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Liquor is the key to world salvation – at least that’s what I figured from ‘Matru Ki Bijlee Ka Mandola’, the new pro-alcohol dramedy now showing on screens.

The village – or considering the real estate, should I say town – of Mandola shares a common Bollywood dilemma; it is bullied by a ruffian with a bushy mustache and a big gun, who fancies the side effects of capitalism (because, as villains often believe, there is no such thing as too much money).

Flaming torches of revolution are struck soon enough (they rarely take a full length of a song to get going anyways), when two of the most blitzed drunkards in town (Imran Khan and Pankaj Kapur) crash a late night town meeting, and ‘short march’ to the steps of the villain’s mansion.

Their only problem: one of these drunkards IS THE VILLAIN leading this protest – and he only makes sense when he’s NOT sober.

Mr. Kapur is Mandola (yes, the town is named after him), the ego-driven town owner whose name and image – flaunting his upcoming industries – is erected on billboards in the middle of an expanse of wheat fields; and he has a drinking problem which brings out the Jekyll from his Mr. Hyde.

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His other Mandola is an empathetic, bohemian dervish, whose drunken flings have him hauling the town’s water well out of municipal limits (trust me: it is as silly as it sounds).

Matru (Mr. Khan) is his sort-of right hand man whose duties include limiting him to two rounds of alcohol; the night he rallied against himself, he had 42.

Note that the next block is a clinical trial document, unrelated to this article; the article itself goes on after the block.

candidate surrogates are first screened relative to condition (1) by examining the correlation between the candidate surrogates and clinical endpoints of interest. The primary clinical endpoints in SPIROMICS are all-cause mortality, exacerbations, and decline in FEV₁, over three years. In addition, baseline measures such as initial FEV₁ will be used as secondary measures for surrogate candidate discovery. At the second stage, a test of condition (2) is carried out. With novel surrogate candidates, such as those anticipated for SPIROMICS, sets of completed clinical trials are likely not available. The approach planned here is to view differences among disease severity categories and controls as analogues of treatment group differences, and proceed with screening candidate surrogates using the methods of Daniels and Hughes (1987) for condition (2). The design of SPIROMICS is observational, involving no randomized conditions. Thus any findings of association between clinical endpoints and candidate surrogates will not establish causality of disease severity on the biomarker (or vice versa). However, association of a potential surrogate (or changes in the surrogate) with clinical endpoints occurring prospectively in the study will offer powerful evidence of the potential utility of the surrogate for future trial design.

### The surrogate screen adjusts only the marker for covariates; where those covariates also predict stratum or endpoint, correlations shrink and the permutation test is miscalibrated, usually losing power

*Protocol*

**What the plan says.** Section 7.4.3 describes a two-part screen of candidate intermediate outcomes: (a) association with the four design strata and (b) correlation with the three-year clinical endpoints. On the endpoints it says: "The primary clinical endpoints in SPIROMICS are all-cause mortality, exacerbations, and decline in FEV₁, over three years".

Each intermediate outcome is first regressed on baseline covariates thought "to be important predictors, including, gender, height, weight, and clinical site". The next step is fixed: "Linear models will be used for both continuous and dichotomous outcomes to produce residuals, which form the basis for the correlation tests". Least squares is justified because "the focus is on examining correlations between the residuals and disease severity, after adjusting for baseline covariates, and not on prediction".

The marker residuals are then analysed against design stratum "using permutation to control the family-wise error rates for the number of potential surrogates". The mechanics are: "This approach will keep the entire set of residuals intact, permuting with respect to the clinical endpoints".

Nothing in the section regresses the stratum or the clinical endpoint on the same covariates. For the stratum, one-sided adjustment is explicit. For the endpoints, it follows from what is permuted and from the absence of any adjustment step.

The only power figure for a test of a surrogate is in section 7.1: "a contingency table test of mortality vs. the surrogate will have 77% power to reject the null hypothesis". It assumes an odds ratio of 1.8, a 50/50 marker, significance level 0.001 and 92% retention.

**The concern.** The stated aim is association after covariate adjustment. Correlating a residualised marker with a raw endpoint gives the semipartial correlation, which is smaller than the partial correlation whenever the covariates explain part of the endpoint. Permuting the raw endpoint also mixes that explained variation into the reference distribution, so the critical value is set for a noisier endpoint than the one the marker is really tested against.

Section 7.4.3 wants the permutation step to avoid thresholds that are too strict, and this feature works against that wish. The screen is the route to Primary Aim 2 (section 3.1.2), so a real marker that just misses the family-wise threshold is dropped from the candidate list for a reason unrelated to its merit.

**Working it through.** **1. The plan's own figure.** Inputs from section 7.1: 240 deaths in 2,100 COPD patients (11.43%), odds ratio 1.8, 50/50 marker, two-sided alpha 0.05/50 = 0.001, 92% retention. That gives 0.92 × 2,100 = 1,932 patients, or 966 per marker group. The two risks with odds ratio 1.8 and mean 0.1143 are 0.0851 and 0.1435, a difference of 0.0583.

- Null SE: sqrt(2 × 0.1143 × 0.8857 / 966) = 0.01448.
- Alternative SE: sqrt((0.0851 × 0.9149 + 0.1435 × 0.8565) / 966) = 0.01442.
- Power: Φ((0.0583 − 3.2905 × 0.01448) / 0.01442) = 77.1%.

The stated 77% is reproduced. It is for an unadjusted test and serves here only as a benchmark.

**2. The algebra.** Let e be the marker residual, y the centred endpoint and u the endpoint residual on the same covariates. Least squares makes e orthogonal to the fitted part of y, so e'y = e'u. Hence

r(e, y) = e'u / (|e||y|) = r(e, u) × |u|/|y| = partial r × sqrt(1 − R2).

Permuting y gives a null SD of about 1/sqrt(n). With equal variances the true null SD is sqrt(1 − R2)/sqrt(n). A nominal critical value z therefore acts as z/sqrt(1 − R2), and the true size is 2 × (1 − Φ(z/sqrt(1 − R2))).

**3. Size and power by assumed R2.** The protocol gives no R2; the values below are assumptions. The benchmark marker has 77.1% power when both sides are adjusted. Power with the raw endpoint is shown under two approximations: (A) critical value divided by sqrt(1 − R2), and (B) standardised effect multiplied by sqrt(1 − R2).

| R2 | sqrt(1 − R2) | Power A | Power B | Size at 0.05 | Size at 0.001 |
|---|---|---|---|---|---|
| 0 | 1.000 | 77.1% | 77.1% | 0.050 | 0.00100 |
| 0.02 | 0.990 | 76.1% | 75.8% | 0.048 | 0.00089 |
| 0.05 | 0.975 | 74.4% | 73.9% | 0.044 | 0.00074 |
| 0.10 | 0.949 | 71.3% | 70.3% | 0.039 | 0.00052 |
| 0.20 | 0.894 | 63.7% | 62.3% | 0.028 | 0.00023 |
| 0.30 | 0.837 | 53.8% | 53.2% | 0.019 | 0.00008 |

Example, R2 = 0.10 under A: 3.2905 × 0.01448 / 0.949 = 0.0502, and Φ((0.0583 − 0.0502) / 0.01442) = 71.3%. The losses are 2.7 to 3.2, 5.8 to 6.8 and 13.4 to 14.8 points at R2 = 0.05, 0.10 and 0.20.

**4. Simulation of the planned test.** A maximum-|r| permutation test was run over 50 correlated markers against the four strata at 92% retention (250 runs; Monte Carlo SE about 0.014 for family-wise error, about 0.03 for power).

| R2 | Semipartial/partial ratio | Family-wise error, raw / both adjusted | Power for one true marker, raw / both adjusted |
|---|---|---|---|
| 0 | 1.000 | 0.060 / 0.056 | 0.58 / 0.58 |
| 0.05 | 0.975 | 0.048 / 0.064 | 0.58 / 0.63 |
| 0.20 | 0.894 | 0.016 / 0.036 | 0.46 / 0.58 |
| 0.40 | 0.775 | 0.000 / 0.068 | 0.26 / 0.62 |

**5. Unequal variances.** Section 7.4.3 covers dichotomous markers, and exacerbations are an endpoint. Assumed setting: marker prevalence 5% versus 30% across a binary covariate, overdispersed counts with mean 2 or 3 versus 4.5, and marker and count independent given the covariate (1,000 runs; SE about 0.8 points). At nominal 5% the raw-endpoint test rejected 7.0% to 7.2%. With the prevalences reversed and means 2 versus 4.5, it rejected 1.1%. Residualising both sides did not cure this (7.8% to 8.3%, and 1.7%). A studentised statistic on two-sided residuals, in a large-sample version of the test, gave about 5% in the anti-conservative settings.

Clearly flabbergasted by his own outburst, he quits the next day, and his imagination becomes his biggest bully. His sudden alcohol strike-back is a smiling pink cow.

The cow – a fine work of CGI by Govardhan Vigraham – is the brand ambassador of the local liquor, and it is a perfect parallel icon for ‘Matru Ki Bijlee Ka Mandola’: like the animal, it is quirky, absurd and slogging.

There’s another highbrow analogy here as well – while the film, directed by Vishal Bharadwaj, sounds like a fine romp, its problem is like Mandola’s alcoholism. It deviates when Mr. Bharadwaj gets full of himself.

Mr. Bharadwaj’s authorship (unlike so many in Bollywood) on ‘Mandola’ is absolute, and his aesthetic chops pop-up favourably than his last two endeavors (the deplorable 7 Khoon Maaf, and the half-deplorable Kameenay). ‘Mandola’, saved by its own flash, pomp and originality, sits a few short notches above the two.

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Nonetheless, Mr. Bharadwaj should re-learn the craft of story editing. As one of the screenwriters of the movie (his co-writer is Abhishek Chaubey), Mr. Bharadwaj lags around in his scenes, pushing them for greater effect at the expense of his marginally manufactured characters.

One of them is Anushka Sharma’s Bijlee, Mandola’s free-spirit, half-rebel daughter who flaunts short shorts, bare skin and tattoos like no tomorrow (one tattoo bordering at the end of her back reads “Daikh Magar Pyar Say” – “Look, but with Love”)

Ms. Sharma and Mr. Khan work their characters well (Mr. Kapur is hardly understandable when drunk; thank God there were subtitles).